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Parkinson’s patients’ symptoms are improved with weekly regimens that include both physical and cognitive exercises | NEWS-Line for Physical Therapists & PT Assistants
 


Parkinson’s patients’ symptoms are improved with weekly regimens that include both physical and cognitive exercises


Source:

Parkinson’s patients’ motor and non-motor symptoms were improved with a weekly exercise regimen that included physical and cognitive tasks, according to new research presented December 16, 2019, at The Physiological Society early career conference, Future Physiology 2019: Translating Cellular Mechanisms into Lifelong Health Strategies.

Parkinson’s Disease is a chronic neurodegenerative disease that can lead to disability and make it harder to lead an active lifestyle. Previous research has shown that either physical or cognitive exercises are effective at improving and sustaining cognitive and/or physical function in people with Parkinson’s.

However, doing different types of exercise (e.g. circuit training also including cognitive challenges), may be more beneficial in improving motor and non-motor symptoms.

Researchers at the University of Kent studied Parkinson’s patients that performed a weekly multi-modal regime (physical and cognitive exercises). This group participated in weekly exercise sessions for over a year and were assessed every four months for at least a year (some participants continued on for two or three years).

This once-a-week exercise programme with both physical and cognitive exercises for Parkinson’s disease patients showed an improvement specifically in one-minute sit-to-stand tests and a cognitive test called MiniMental but no other significant changes (i.e. no decline) in cognitive and physical health. This is especially positive as Parkinson’s is a degenerative disease, so the expected outcome, without any interventions, for these symptoms, would be a decline.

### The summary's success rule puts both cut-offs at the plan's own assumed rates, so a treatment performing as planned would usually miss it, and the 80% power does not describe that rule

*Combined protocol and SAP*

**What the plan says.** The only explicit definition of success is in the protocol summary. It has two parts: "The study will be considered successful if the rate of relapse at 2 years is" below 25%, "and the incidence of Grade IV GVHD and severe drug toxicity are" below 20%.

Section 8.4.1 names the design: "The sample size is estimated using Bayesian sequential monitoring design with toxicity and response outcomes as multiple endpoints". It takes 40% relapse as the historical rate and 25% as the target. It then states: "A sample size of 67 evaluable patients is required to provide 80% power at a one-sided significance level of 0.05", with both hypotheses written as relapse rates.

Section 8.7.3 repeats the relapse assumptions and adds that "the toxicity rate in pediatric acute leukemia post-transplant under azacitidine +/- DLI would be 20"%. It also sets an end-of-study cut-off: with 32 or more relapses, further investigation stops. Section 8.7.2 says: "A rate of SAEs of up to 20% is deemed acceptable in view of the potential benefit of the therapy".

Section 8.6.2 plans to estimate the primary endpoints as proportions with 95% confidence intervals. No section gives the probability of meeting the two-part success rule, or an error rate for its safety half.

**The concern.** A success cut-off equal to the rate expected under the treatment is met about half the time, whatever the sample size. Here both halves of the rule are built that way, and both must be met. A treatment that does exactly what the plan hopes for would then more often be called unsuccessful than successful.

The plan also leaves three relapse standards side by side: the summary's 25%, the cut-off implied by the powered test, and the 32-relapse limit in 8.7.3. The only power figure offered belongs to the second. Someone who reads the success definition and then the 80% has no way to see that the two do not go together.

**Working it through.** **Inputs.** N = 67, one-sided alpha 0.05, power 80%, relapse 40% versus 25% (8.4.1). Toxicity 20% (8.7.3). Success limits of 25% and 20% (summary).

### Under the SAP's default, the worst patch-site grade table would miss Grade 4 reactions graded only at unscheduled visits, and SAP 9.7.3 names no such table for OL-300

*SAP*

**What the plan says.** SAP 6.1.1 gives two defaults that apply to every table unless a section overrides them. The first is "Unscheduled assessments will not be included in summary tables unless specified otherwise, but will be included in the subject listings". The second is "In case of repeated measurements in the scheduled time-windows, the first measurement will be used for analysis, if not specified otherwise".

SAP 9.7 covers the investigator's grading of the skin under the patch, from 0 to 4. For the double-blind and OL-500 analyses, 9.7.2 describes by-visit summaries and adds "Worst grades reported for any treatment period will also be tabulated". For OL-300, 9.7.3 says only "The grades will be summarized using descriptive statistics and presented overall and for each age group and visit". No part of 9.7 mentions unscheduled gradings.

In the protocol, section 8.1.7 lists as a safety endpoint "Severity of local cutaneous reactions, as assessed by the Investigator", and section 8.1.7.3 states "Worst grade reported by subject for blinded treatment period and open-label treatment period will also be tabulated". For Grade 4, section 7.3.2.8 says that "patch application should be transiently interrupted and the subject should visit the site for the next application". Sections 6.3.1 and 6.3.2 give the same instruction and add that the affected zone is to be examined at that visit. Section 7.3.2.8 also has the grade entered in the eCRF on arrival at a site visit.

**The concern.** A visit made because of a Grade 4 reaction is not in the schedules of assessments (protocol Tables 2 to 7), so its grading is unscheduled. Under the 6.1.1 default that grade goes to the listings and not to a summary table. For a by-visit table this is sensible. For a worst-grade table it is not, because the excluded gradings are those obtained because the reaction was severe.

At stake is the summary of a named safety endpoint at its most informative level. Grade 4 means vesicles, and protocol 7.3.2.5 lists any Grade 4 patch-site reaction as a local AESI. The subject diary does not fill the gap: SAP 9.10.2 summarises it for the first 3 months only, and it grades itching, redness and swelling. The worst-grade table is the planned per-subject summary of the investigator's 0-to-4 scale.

These findings are important because they could allow Parkinson’s disease patients to see improvements in their symptoms by correctly tailoring their exercise regimens to include both physical and cognitive exercise.

Anna Ferrusola-Pastrana, a researcher who was involved with the work said:

“Finding the right set of exercises, both cognitive and physical, to improve Parkinson’s treatment is an important step towards giving Parkinson’s patients a better quality of life. This research is working towards honing this set of exercises, which can then potentially be performed by patients, with or without assistance at home.”

Link to abstract at programme link, page 68: https://www.physoc.org/events/future-physiology-2019/#tab-02

The Journal of Physiology publishes advances in physiology which increase our understanding of how our bodies function in health and disease. http://jp.physoc.org
The Physiological Society brings together over 4,000 scientists from over 60 countries. The Society promotes physiology with the public and parliament alike. It supports physiologists by organising world-class conferences and offering grants for research and also publishes the latest developments in the field in its three leading scientific journals, The Journal of Physiology, Experimental Physiology and Physiological Reports. www.physoc.org

Contacts:
The Physiological Society:
Julia Turan, Communications Manager
[email protected]
+44 (0)20 7269 5727

Corresponding author:
Anna Ferrusola-Pastrana
[email protected]
University of Kent

Source: Physiological Society




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